Performance of national competition authorities: A method for assessment

As public and regulatory institutions, National Competition Authorities are increasingly under the scrutiny of democratic bodies in order to assess their performance. We present a simple methodology that could be widely applied and a case study. This case, referring to the first term of the Portuguese Competition Authority (2003-2007) shows that for each euro of resources used it generated benefits of at least 20 euros. This case also shows that institutional reforms, that are hardly quantifiable, can have a large pay-off.

I. Introduction 1. National Competition Agencies (NCAs) are usually non-governmental administrative institutions entrusted with the enforcement of competition law and competition policies. They are part of the regulatory branch of the State but most of its work is not regulatory in the proper sense. They make targeted interventions in markets in order to improve their efficiency with a final view of increasing consumer welfare. But they do not carry out inspections or in general other routine interventions to ensure that particular businesses or sectors comply with particular sets of rules and standards. Most of NCAs analyse and study markets to formulate competition policy, enforce competition and sometimes consumer protection law and undertake advocacy to correct state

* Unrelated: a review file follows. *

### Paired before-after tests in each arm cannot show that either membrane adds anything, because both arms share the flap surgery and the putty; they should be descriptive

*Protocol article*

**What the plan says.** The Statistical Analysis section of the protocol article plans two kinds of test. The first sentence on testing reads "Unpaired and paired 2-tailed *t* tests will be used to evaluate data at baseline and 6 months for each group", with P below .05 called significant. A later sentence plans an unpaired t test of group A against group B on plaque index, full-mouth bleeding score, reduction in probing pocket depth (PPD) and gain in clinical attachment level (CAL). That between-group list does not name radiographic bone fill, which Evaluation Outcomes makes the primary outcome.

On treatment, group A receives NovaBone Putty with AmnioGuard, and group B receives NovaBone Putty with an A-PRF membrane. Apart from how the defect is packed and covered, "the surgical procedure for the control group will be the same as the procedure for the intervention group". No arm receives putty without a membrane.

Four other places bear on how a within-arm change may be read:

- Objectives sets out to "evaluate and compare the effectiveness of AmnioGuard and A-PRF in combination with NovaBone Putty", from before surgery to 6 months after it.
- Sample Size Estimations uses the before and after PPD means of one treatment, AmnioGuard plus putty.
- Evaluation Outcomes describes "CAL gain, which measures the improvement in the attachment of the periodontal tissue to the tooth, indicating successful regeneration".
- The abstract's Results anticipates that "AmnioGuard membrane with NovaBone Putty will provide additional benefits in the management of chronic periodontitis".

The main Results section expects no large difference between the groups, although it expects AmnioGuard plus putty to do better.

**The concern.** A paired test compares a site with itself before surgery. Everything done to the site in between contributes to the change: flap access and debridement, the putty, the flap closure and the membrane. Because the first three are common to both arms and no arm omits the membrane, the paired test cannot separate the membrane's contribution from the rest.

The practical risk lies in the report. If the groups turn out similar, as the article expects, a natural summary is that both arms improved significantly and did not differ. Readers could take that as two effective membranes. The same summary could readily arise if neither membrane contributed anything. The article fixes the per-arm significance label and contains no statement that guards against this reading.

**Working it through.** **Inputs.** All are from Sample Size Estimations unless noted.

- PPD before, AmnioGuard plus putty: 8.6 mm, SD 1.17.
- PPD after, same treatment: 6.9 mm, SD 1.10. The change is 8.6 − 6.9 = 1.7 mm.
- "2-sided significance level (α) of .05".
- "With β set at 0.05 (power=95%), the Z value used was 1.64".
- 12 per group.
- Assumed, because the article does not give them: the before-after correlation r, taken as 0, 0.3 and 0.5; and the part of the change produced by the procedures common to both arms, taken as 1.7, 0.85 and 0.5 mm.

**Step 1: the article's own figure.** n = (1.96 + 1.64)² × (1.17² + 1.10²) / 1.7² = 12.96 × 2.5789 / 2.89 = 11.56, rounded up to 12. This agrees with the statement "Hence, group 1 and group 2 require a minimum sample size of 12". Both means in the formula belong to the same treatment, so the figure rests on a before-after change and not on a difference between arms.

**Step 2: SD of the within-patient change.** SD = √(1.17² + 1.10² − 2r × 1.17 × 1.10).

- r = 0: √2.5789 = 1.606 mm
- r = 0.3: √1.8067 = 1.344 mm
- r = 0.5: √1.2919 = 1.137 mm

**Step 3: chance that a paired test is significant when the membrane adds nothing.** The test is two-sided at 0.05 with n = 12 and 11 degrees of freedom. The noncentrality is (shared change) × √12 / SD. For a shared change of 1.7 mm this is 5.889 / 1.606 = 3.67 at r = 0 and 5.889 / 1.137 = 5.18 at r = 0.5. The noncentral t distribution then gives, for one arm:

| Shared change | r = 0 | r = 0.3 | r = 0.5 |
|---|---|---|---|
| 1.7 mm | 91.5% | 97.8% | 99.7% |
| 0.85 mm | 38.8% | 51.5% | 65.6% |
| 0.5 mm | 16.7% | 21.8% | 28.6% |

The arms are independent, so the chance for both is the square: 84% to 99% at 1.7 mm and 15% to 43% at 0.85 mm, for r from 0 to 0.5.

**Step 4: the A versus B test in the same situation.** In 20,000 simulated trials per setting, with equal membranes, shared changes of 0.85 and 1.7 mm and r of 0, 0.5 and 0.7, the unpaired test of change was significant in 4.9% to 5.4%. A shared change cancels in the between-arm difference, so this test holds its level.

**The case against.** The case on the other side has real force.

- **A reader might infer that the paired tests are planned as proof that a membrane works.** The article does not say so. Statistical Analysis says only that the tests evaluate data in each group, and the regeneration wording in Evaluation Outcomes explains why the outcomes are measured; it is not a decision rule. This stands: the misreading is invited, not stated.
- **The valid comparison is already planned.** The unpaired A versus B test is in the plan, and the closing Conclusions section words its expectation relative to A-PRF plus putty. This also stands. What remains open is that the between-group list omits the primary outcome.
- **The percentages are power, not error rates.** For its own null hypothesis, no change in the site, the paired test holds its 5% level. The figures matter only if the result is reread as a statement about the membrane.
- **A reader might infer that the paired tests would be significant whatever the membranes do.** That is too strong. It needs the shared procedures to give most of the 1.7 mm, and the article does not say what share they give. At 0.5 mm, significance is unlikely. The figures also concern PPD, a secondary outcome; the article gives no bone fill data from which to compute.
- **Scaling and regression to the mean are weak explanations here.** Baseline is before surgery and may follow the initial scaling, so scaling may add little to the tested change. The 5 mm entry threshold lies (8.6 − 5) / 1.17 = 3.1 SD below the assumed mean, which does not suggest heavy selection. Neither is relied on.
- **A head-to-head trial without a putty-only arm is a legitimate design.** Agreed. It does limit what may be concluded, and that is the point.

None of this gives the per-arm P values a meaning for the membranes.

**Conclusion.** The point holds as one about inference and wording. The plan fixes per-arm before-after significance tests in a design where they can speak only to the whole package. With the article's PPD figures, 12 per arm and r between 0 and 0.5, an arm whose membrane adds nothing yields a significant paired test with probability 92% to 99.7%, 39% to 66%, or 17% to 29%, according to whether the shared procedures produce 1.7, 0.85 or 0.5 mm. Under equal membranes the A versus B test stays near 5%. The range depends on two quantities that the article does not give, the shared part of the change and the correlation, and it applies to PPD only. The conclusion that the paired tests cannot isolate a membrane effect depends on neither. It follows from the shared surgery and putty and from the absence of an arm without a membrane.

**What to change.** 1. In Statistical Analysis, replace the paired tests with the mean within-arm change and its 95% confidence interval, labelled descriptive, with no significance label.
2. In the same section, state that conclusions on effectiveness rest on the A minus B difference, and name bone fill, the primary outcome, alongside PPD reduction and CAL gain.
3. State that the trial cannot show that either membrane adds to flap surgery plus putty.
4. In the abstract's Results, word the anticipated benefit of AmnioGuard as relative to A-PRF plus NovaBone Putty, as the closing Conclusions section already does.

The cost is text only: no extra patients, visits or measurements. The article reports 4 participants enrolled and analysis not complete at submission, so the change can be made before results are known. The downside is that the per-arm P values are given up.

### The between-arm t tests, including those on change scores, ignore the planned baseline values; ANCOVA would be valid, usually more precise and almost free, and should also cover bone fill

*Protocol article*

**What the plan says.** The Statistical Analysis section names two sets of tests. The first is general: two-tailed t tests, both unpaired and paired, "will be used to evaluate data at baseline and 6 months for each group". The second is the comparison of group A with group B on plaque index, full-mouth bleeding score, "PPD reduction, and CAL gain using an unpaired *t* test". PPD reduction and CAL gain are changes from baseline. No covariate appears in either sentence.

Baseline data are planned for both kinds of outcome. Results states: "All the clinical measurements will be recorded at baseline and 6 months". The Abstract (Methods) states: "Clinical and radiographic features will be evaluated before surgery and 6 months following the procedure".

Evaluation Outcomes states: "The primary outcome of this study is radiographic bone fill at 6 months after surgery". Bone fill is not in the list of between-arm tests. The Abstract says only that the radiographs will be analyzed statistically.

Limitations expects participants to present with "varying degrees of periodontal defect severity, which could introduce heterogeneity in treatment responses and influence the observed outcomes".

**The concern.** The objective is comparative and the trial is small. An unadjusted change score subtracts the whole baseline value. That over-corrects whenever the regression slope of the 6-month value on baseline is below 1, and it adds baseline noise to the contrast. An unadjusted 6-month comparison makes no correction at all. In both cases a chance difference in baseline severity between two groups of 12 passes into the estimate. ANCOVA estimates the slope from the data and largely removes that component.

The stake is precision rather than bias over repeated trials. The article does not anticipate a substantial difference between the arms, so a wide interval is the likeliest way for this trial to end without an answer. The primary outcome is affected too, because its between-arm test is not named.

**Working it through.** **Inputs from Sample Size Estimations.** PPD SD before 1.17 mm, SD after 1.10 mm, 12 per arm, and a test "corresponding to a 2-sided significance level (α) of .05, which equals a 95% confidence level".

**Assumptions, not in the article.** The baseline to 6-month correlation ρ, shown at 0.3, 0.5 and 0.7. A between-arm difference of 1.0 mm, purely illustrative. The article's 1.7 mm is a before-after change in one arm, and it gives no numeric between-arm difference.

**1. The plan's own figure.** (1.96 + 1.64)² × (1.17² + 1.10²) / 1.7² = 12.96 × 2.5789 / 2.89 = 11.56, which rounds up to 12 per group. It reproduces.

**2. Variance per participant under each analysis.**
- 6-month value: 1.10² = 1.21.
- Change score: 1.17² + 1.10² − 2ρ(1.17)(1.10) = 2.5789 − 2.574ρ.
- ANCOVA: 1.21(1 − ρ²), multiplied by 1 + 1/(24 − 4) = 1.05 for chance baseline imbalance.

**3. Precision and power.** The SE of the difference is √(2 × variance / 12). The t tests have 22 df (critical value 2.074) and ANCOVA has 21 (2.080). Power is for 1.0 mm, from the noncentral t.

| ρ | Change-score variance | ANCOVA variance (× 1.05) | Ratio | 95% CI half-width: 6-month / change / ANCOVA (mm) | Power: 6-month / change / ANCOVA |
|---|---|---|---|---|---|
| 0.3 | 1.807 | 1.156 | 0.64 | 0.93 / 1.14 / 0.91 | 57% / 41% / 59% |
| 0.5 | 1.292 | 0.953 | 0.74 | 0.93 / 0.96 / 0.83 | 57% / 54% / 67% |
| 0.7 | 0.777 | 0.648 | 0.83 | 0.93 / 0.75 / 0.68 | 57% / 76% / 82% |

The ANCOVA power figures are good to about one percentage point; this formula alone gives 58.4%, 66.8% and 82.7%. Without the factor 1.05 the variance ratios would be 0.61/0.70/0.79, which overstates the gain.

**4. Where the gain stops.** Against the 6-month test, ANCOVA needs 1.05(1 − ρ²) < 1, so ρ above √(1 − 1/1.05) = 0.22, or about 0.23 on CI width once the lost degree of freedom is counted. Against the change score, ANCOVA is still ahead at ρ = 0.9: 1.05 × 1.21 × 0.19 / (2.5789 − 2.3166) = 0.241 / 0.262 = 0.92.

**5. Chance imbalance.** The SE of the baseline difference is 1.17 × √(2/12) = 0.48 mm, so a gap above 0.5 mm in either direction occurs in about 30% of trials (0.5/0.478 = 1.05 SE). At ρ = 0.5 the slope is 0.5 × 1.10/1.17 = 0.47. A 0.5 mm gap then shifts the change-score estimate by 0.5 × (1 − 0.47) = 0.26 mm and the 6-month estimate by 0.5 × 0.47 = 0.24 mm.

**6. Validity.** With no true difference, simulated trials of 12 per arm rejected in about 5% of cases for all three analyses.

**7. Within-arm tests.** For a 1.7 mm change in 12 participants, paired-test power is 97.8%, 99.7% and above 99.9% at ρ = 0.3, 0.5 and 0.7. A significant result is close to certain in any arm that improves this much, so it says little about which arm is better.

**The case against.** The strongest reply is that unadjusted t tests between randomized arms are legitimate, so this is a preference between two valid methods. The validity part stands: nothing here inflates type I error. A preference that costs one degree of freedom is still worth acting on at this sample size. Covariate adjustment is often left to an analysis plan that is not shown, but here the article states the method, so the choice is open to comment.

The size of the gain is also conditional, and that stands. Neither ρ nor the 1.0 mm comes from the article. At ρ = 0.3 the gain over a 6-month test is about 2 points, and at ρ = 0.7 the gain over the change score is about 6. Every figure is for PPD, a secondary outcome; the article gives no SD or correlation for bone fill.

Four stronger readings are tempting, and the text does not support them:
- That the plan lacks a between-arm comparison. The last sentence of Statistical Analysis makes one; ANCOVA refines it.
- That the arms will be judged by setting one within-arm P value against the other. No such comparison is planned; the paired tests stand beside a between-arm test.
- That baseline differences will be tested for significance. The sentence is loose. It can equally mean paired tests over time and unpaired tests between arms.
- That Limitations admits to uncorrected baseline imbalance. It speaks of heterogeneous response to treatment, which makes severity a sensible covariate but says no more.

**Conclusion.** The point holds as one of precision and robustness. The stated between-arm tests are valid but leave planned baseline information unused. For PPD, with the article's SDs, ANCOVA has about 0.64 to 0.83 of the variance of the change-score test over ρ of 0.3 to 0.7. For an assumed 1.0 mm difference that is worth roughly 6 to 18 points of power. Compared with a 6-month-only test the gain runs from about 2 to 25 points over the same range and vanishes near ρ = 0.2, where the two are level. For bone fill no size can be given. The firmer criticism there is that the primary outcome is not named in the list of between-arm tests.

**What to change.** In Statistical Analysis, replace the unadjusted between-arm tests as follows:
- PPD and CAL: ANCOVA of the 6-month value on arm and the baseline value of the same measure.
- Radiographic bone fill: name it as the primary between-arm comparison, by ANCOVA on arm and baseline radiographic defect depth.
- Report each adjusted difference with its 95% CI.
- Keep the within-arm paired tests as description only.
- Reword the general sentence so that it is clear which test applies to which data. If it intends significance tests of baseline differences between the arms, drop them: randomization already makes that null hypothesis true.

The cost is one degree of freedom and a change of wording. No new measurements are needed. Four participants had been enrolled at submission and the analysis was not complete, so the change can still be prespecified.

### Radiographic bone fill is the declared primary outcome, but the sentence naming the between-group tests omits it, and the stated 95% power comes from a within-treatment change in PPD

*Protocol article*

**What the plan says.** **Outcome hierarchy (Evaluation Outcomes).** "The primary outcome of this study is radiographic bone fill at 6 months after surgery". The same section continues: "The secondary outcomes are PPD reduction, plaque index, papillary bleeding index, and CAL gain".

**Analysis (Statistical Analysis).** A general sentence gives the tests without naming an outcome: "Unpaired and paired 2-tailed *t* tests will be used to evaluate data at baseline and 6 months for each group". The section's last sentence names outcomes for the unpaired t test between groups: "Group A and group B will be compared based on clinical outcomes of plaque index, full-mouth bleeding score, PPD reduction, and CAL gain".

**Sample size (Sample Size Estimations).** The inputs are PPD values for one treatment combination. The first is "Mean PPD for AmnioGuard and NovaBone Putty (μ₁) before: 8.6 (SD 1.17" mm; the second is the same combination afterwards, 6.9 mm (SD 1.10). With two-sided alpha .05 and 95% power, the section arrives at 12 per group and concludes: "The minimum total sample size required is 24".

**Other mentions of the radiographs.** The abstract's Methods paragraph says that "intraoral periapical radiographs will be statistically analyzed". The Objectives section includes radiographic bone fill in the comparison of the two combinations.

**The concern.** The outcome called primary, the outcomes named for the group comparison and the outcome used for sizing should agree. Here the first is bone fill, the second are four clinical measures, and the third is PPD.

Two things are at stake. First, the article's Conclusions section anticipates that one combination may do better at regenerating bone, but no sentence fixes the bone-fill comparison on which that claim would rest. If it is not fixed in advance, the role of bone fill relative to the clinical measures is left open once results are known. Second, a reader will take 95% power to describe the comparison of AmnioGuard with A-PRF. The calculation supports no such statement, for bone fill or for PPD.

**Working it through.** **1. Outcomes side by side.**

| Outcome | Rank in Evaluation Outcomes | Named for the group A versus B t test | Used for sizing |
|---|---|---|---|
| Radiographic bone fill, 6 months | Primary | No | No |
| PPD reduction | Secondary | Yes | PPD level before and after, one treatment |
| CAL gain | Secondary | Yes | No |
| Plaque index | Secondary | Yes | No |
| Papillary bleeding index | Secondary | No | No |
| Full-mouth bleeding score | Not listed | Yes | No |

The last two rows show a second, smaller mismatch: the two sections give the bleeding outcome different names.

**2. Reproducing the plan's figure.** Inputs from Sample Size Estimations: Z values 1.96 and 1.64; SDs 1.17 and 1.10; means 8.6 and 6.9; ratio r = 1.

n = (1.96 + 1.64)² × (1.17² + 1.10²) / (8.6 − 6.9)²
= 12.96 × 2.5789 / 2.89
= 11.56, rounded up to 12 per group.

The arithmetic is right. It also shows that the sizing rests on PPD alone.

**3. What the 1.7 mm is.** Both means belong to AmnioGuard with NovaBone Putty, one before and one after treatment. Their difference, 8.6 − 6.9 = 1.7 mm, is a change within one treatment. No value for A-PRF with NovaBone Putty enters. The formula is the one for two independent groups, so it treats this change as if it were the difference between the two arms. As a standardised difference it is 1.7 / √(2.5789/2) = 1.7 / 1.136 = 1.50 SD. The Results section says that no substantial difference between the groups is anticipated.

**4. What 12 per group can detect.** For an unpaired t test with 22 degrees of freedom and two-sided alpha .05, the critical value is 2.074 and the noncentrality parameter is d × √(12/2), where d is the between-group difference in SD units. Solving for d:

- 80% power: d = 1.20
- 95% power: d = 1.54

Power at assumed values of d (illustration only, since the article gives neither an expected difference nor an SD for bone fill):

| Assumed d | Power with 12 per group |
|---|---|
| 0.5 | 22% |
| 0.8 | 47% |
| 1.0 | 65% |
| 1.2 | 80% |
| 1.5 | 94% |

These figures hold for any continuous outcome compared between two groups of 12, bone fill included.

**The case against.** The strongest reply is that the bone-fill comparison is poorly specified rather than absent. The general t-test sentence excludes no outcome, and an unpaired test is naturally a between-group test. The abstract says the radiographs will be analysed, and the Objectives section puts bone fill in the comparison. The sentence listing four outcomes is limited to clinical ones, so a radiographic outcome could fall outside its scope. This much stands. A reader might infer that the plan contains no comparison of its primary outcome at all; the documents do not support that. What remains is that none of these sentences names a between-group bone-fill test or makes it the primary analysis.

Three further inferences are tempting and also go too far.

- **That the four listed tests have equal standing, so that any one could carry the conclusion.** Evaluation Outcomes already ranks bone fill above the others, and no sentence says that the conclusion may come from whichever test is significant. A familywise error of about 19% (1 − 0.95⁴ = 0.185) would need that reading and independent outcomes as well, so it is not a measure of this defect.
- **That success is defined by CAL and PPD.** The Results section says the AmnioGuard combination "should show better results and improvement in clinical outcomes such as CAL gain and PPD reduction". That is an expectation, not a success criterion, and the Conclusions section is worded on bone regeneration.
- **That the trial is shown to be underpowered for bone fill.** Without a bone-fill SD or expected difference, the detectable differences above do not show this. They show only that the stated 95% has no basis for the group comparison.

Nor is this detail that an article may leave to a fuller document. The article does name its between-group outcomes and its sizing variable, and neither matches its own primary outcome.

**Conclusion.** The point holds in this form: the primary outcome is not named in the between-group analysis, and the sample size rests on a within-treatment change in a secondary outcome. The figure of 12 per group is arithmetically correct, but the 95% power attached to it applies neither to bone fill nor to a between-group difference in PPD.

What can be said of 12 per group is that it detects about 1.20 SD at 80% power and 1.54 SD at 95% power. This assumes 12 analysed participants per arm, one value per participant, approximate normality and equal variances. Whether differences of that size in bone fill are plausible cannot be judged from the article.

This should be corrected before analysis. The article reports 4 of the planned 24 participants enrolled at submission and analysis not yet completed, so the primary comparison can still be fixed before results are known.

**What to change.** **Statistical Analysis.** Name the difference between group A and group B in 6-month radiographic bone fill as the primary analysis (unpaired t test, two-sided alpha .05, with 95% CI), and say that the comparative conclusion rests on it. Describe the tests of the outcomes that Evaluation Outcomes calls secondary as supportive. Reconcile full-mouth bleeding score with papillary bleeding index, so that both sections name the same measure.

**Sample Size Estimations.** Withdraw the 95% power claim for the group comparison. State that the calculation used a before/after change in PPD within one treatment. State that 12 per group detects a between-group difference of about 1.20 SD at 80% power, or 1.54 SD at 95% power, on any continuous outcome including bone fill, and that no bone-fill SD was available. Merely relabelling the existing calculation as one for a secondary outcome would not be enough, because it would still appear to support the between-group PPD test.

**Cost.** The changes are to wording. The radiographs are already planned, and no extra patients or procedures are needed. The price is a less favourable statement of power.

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  • Portuguese Competition Authority (Lisbon)
  • Portuguese Competition Authority (Lisbon)
  • European Bank for Reconstruction and Development (London)


Jorge Rodrigues, Paulo Gonçalves, Abel Mateus, Performance of national competition authorities: A method for assessment, September 2008, Concurrences N° 3-2008, Art. N° 19895, pp. 40-54

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